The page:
Farm Fountain

Based in a system of aquaponics, the Farm Fountain presents a unique combination of art and science. It is a system that grows edible plants and fish indoors in an aesthetically pleasing and sustainable manner. The way that it works is the waste filled water from a fish tank is pumped up to the top of the structure and then filtered back down through several 2-liter bottles with edible plants growing in them. The plants then absorb the water and nutrients from the fish waste and the excess water then trickles down back into the fish tank where the process starts over again.


Some of the examples of farm fountain structures can be seen on the farm fountain website. In these examples the structures are used to grow lettuce, cilantro, mint, basil, tomatoes, chives, parsley, and many other garden herbs and vegetables. The fish tank can include fish like tilapia, which can be eaten along with the vegetables. The system offers a great way to grow your own food at home in a cool and sustainable manner. The structures can be set up to use solar power to power the grow lights so that the entire process is sustainable.


This concept applies to our course because earlier in the year we discussed the concept of virtual water and how far food travels before it reaches your plate. With the farm fountain all of your food can be grown right at home. This site gives instructions on how to build your own farm fountain and offers suggestions on what vegetables to grow.


3 thoughts on “Farm Fountain

  1. This is a really advanced version of farm fountains that I have seen in peoples city apartments. People hang them on their windows or their fire escapes and are able to support their own vertical garden in a city void of land. I think bringing this concept into the main stream and to be used as art is a great idea.

    These fountains are certainly statuesque and provide both intrigue and practicality. My only concern is what type of power than need to function. Sun lamps can be both expensive and draw out a great deal of electricity. On their website they have outdoor fountains. which makes far more sense and continues the idea of sustainability and recycling that they seem passionate about upholding.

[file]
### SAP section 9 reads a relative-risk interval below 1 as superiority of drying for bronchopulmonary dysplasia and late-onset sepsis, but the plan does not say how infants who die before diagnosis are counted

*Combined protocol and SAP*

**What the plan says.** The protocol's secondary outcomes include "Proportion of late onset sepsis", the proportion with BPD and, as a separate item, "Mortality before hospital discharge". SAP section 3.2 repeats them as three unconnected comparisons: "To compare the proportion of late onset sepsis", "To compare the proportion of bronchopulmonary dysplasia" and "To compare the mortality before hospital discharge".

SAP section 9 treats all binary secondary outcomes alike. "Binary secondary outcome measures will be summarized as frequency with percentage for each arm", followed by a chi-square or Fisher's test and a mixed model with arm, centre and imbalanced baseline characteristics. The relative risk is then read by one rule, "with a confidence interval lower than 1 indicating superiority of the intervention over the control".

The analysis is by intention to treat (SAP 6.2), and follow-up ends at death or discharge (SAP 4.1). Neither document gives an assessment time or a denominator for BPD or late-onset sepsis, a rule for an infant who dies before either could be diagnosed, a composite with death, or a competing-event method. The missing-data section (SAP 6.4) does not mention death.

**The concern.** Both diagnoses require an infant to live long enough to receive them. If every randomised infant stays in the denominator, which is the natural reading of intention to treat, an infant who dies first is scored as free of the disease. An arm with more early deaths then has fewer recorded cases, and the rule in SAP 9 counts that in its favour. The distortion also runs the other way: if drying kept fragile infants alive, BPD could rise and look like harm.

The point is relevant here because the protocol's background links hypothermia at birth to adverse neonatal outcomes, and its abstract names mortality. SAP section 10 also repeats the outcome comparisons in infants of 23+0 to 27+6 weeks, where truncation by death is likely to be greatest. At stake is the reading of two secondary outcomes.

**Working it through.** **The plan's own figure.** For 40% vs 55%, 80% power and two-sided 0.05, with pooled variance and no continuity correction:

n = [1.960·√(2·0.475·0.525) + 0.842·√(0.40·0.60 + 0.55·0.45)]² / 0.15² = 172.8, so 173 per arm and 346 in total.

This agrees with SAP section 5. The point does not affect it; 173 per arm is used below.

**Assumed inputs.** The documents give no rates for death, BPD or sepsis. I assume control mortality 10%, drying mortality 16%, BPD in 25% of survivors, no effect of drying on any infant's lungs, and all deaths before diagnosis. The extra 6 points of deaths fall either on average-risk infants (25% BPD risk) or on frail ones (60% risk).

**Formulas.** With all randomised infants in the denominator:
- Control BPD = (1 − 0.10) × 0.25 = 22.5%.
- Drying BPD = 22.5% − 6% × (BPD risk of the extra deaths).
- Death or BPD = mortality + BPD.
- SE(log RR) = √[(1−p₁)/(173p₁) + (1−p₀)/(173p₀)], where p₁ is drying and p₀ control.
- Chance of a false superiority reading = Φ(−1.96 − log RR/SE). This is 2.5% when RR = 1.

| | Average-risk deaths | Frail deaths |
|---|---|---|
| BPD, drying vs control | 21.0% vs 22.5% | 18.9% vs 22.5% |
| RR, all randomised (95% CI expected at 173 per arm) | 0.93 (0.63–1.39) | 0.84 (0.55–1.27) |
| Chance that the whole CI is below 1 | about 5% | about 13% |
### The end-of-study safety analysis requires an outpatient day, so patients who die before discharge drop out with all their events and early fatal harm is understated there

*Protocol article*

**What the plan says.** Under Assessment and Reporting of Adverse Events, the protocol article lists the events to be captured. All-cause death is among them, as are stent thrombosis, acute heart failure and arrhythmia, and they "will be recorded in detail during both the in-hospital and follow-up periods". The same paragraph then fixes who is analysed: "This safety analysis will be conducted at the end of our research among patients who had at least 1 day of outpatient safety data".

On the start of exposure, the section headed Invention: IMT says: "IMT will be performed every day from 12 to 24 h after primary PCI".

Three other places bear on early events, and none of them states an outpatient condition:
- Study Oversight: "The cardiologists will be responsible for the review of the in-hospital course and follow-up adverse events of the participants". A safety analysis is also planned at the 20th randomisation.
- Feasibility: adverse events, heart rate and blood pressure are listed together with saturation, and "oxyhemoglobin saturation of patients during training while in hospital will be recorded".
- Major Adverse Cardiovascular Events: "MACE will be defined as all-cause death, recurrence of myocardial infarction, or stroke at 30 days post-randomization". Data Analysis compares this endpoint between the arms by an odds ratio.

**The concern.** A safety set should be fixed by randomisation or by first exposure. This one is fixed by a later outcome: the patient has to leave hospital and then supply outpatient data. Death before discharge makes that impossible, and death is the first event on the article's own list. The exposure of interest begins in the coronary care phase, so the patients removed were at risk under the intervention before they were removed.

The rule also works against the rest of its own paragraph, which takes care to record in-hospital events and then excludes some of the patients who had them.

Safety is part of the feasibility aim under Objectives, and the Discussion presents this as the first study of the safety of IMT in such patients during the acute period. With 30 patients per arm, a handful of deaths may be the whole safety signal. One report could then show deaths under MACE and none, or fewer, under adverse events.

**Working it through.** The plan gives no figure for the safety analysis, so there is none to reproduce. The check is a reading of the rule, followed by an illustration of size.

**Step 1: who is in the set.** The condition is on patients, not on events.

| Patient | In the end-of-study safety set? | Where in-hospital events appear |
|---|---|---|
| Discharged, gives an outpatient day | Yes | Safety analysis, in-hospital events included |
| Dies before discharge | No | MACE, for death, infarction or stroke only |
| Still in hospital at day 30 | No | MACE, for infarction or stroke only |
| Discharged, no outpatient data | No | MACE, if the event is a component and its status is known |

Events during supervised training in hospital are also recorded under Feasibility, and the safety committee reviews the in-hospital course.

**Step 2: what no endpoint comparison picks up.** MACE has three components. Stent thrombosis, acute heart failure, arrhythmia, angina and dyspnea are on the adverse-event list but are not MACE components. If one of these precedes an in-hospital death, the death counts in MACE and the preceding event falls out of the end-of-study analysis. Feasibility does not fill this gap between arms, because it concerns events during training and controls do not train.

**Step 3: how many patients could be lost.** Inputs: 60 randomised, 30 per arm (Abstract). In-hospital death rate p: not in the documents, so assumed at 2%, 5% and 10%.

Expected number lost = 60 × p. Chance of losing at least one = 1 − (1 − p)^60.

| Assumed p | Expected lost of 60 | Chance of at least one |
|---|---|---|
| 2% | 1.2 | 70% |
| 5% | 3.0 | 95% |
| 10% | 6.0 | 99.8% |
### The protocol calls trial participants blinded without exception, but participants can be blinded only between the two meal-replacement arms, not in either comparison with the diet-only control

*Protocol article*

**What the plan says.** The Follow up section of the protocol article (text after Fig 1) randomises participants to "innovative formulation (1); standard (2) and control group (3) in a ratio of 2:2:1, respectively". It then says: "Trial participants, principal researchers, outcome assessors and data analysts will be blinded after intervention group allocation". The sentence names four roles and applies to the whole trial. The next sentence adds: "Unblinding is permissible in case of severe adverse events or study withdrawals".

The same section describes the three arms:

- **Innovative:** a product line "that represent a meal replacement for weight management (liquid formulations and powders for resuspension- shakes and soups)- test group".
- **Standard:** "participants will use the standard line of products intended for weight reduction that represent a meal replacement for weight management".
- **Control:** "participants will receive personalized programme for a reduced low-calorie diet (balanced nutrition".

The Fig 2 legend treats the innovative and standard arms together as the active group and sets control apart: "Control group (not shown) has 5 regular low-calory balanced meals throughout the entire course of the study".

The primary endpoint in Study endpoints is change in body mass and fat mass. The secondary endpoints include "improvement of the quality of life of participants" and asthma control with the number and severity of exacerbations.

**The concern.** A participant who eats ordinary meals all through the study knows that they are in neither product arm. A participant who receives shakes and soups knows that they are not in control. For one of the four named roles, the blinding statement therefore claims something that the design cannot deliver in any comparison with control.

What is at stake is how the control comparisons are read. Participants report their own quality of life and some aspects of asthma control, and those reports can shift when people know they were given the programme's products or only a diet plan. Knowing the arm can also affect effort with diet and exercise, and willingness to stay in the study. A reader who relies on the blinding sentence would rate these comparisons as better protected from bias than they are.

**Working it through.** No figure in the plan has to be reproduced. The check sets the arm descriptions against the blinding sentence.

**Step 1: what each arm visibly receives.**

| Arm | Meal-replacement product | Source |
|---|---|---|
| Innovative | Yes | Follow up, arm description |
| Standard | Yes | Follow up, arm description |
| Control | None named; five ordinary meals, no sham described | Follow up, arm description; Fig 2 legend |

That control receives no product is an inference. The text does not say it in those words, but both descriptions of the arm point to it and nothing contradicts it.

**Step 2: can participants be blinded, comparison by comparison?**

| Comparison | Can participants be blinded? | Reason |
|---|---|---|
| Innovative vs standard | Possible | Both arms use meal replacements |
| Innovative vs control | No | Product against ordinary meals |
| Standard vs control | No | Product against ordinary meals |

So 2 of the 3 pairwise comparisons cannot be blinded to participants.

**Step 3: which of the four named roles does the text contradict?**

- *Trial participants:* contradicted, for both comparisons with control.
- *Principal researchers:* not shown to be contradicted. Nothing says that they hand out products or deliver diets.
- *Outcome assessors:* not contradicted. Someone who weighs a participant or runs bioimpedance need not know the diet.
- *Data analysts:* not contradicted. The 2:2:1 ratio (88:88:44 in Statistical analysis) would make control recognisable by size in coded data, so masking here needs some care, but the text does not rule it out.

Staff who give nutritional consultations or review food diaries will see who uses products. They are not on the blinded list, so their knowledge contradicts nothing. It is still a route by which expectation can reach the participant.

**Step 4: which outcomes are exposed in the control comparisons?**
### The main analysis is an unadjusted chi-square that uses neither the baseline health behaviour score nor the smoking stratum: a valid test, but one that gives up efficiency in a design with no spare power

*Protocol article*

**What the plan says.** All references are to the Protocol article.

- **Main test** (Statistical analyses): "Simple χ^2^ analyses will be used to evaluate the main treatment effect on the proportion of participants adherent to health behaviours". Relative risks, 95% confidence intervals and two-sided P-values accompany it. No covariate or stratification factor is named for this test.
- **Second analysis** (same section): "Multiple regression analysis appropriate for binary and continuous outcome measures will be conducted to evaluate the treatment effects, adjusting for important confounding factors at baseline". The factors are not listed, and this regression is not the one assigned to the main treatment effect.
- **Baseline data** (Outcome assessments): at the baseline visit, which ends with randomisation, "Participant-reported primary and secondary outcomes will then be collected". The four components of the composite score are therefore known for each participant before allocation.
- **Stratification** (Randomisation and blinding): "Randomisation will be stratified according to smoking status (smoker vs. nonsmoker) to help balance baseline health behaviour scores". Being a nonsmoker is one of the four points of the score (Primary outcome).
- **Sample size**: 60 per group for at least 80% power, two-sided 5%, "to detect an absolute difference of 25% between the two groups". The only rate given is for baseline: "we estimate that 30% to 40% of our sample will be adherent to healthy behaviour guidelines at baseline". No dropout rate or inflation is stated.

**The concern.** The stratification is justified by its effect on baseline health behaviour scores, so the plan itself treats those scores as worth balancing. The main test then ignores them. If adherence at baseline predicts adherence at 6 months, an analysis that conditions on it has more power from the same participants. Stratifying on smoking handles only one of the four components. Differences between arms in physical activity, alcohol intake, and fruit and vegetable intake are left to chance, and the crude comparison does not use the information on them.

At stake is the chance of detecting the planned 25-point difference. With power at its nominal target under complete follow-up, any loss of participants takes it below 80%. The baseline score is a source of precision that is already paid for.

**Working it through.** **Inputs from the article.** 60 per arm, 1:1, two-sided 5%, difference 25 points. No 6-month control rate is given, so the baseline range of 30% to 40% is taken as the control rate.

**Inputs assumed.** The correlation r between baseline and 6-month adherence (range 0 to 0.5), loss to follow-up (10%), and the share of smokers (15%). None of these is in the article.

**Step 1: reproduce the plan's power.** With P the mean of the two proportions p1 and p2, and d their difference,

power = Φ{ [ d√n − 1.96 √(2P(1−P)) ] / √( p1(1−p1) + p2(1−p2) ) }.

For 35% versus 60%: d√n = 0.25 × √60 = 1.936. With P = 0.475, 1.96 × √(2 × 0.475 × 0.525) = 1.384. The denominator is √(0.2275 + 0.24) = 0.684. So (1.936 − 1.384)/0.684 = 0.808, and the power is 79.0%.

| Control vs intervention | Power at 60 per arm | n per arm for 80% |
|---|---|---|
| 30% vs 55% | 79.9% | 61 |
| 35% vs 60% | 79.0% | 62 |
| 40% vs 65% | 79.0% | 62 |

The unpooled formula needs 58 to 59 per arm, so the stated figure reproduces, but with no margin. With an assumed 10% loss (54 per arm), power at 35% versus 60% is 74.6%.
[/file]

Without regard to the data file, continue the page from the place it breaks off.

2. I had never heard of this concept of farm fountains before and I think it’s an interesting way to grow your own vegetables and other garden herbs. If this were to catch on I think it would be a great future in sustainability and reducing future generations carbon footprints, for they would be growing their own vegetables, rather than buying them from the store. I do agree with the previous comment that the only glaring concern is the use of electricity.

  3. I can appreciate the idea of having a system in place where I can grow my own food, know how much water I used to do it, and know that it is done in a sustainable manner. And therefore I definitely can get appreciate the efforts of aquaponds like the one’s on display in this website. However, I can’t say that I am too thrilled about shift from natural gardening to growing plants in plastic bottles (although they are being put to good use).

    In my opinion, this whole thing just has a utilitarian aura to it. I don’t know if I want my children to grow up and see that we have to plant our crops this way because people have destroyed the land. I know farms and ideas like these are steps in the right direction, I just think it’s sad that we have to make these kinds of decisions.

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